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Tag Archives: vulnerability
I'm a big fan of Brené Brown's TED talk on The Power of Vulnerability. I keep coming back to watch it again every few months, and it never fails to move me each time I do. It reminds me that authenticity, connection and vulnerability are the keys to freedom while guilt, fear, shame and disconnection are the bars of the jail cell in which I've lived so much of my life. If you haven't watched it yet, I highly recommend you watch it now.
And then watch this awesome follow-up titled Listening To Shame where Brené talks about the impact on her life of having the first talk go viral. After telling the conference of her research-induced breakdown (a.k.a. spiritual enlightenment), the video went viral with four million hits on the Internet. She went into a meltdown and didn't leave the house for three days because of a vulnerability hangover. That's the feeling that we get when we reveal something we're ashamed of in front of other people. It's the reason we avoid revealing our true selves to others: we know there's likely to be an unpleasant emotional reaction within us at the thought of other people knowing the parts of us and our story that we don't like.… Continue reading…
Everything we do is motivated by one of two things: seeking pleasure or avoiding pain. It's not entirely black and white since sometimes it's a mix of both, but usually one or the other is the dominant factor. Some of us tend to be more motivated by pleasure and others more motivated by pain.
Our actions are always motivated by how we expect to feel, and this basically comes down to pleasure versus pain. Yet the two go hand-in-hand: many of the most pleasurable experiences in life involve the risk of pain.
Another way of looking at this is love versus fear. We're either acting out of love, or we're acting out of fear. Perhaps it's a combination of the two. Often we're not even aware of the underlying motivation but if we look closely we can see that it's usually one or the other.
Acting out of love means being vulnerable and since this exposes us to the risk of painful rejection we often don't want to risk it. It seems easier and feels safer to be defensive and act out of fear. But when we do this we miss out on loving and being loved. Our willingness to risk being vulnerable determines how much love we get.… Continue reading…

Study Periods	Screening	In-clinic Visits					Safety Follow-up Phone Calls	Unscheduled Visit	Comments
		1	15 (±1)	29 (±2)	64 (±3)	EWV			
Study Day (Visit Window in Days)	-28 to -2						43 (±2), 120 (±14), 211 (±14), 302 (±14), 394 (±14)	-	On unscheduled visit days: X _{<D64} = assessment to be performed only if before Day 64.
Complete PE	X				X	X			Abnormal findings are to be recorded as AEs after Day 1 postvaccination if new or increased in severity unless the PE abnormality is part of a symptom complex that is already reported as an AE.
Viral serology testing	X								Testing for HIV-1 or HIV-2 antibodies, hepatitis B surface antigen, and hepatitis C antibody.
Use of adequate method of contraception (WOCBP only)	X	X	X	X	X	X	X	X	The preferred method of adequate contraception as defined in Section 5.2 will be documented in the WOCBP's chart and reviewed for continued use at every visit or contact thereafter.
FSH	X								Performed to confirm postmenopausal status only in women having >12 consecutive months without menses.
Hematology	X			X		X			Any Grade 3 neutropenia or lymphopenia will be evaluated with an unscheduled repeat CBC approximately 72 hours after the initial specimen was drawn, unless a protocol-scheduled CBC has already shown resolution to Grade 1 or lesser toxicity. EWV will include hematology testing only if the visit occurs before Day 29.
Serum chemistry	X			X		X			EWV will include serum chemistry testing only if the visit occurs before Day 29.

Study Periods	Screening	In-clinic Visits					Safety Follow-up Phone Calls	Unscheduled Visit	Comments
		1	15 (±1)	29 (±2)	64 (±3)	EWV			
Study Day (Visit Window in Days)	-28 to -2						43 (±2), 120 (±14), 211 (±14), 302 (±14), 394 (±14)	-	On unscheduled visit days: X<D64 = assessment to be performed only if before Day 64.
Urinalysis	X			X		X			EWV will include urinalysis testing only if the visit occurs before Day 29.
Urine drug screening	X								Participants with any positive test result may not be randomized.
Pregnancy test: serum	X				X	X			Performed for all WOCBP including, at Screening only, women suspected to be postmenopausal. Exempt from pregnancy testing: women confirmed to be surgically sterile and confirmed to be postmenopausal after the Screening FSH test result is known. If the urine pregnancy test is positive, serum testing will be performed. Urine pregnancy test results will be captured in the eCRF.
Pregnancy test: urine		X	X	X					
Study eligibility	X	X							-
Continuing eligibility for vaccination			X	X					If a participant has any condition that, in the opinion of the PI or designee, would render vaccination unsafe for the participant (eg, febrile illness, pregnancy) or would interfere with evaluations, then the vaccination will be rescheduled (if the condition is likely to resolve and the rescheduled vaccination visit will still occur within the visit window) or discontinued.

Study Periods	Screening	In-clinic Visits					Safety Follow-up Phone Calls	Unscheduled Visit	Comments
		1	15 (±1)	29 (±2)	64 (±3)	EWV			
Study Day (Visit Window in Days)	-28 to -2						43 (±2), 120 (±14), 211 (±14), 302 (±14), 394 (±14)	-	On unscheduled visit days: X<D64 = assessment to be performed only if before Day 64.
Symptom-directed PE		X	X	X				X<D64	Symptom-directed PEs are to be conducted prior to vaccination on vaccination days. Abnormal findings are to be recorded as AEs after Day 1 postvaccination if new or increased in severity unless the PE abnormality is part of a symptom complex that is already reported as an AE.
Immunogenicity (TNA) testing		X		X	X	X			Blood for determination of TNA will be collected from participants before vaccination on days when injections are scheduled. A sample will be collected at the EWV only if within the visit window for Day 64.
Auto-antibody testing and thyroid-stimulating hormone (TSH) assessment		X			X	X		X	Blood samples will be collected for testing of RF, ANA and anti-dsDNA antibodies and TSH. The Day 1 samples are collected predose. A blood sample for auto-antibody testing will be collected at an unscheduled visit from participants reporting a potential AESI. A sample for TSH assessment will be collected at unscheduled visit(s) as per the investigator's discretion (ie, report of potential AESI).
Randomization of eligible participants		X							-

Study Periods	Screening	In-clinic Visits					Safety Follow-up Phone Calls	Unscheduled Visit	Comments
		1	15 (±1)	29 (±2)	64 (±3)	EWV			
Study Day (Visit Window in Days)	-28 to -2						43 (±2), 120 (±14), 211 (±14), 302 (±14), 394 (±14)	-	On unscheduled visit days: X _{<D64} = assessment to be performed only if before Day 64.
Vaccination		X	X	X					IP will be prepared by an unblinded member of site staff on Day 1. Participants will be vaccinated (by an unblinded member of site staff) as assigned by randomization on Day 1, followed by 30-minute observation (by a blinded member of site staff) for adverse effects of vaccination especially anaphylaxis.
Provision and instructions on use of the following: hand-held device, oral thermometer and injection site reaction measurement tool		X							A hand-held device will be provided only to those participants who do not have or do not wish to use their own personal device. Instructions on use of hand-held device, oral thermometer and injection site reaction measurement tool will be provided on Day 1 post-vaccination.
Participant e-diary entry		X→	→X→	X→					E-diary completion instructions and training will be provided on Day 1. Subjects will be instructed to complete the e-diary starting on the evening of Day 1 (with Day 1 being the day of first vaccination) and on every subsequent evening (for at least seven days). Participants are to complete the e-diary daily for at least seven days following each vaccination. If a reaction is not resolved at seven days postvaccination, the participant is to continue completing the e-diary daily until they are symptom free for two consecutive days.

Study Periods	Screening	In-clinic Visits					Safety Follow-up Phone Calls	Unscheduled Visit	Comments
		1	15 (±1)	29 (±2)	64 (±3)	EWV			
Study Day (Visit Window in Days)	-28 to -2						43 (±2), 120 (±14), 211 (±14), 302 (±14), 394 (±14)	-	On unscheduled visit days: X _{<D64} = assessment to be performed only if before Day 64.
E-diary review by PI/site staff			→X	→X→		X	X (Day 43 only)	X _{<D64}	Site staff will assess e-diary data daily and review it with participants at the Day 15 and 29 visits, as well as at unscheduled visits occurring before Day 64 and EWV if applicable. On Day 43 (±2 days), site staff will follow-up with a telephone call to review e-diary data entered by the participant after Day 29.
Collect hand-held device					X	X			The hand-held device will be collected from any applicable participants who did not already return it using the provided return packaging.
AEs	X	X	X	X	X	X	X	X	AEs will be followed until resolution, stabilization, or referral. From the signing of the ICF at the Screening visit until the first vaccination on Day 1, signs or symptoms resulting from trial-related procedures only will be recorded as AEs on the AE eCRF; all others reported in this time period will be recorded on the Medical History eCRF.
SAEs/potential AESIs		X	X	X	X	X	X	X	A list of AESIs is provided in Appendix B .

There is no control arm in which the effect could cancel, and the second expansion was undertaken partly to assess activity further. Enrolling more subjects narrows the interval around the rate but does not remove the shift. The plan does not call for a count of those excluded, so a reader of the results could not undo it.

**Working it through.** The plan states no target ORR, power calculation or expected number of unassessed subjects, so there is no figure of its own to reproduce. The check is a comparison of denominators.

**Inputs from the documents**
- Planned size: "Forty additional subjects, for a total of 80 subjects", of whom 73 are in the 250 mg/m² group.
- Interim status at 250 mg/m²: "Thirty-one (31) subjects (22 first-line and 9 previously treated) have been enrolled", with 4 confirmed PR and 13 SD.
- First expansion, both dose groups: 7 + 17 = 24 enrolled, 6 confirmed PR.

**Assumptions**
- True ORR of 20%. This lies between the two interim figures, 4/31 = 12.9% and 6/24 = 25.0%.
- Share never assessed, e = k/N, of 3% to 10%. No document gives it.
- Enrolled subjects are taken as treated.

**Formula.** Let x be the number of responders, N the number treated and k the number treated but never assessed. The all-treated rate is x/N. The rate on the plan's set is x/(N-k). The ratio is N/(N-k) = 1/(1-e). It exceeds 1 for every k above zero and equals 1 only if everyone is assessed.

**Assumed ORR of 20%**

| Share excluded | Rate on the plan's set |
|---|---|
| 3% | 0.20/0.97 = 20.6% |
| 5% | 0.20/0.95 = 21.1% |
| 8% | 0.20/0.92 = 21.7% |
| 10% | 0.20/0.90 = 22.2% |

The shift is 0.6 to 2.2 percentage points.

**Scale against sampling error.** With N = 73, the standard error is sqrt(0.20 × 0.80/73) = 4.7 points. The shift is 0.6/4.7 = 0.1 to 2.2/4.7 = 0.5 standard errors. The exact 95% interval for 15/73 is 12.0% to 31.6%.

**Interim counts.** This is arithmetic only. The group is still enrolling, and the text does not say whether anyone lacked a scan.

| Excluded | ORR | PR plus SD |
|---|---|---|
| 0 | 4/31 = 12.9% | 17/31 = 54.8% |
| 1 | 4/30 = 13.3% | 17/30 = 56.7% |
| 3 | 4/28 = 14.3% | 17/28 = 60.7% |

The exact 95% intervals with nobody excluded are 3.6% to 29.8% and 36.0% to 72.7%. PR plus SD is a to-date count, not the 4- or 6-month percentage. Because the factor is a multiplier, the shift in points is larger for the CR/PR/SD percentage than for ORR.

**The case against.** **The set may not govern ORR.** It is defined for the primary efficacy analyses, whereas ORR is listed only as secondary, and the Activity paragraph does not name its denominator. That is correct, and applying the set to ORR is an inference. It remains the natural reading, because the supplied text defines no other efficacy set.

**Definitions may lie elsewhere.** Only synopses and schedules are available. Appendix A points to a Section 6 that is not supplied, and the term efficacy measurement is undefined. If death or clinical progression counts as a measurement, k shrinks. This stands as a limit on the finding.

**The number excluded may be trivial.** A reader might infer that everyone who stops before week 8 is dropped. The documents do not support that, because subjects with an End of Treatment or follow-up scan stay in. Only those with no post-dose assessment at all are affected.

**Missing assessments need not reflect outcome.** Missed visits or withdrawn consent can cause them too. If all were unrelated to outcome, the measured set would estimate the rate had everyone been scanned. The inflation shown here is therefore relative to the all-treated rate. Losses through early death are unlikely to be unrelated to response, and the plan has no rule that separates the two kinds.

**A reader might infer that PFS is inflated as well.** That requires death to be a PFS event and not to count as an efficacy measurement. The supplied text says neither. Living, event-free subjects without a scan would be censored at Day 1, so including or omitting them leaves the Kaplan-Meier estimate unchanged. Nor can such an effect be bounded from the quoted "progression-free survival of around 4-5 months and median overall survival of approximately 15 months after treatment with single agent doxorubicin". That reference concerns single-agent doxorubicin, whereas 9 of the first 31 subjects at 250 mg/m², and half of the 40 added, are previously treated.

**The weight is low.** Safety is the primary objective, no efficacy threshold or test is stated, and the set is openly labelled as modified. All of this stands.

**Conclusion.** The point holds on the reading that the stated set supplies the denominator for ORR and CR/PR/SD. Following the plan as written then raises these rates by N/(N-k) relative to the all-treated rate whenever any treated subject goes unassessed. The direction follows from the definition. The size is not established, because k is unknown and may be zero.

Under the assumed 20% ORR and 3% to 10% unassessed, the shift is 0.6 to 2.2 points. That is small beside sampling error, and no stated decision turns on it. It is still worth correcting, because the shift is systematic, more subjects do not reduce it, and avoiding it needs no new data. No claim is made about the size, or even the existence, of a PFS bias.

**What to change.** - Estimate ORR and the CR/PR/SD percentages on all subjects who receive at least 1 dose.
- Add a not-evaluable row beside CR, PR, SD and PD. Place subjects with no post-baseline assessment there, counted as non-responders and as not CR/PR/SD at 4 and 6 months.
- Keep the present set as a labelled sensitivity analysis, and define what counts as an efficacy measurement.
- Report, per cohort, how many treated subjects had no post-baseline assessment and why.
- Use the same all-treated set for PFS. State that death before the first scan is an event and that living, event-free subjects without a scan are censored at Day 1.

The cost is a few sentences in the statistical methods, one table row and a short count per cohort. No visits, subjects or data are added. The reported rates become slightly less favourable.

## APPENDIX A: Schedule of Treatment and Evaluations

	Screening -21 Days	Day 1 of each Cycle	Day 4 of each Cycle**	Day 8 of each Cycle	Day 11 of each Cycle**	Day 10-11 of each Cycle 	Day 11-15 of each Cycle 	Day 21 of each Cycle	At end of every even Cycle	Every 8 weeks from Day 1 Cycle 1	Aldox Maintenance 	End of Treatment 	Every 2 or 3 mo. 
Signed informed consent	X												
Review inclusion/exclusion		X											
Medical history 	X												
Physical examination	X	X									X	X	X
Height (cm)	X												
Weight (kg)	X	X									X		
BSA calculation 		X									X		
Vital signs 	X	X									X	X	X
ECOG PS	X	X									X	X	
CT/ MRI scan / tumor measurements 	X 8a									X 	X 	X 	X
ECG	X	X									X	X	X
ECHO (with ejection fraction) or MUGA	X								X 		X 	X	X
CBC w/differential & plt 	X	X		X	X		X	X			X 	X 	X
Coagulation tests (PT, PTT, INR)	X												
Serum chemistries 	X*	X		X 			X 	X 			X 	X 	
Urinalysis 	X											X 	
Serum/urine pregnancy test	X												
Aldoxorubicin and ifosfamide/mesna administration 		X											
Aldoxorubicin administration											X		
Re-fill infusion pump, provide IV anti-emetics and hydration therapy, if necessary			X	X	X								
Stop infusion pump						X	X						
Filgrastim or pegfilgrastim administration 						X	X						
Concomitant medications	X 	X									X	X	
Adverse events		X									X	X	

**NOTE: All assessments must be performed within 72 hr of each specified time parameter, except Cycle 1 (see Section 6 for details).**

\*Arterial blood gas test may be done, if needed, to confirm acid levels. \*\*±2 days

Most of my life I've struggled with finding self-esteem and although my life is still a work-in-progress, I believe I've finally discovered the simple secret to self-esteem. I could write a book on it, but I think the shorter the book the more powerful it would be and I can cover the whole deal in one short article. As a bonus, I'm even going to throw in the cure for loneliness. So here goes:
Self-esteem is really about self-acceptance. This needs to come from within us, because when our self-acceptance is based on external reinforcement we are always at the mercy of circumstances outside our control such as other people's opinions and random events in our life.
Our deepest, most powerful internal experience of ourselves comes from how we feel. While we aren't our feelings, they are a true reflection of our core experience in any moment.
We also have a fundamental need as humans to connect with other people, so our ability to connect in general has a huge impact on the way we see ourselves. While we don't want our self-esteem to be dependent on what other people think or feel about us, connecting with other people fulfills this basic need and gives us a powerful emotional reinforcement.… Continue reading…
I'm a big fan of TED talks, and I love the speakers who have the confidence and courage to talk directly from the heart. One of my favorites in Brené Brown's speech The Power Of Vulnerability, which you may have heard me rave about before. Every time I watch this speech, I find it connects me to a deeper to my own feelings of fear and shame around being vulnerable.
I'm still working on overcoming my deeply rooted fear of other people knowing how I'm feeling, and for me this is the essence of vulnerability. Watching this speech moves me to tears and I know that means that I'm healing my own fear and shame around feeling vulnerable in the past, which leaves me feeling more confident for the future. Which is why I keep coming back to this talk every few months for more.
Brene's research into human connection and vulnerability led her to explore the emotions of guilt, and it's rarely discussed cousin: shame.
Connection with others gives purpose and meaning to our lives. It's why we're here. When you ask people about love, they tell you about heartbreak. When you ask people about connection, they tell you about disconnection.… Continue reading…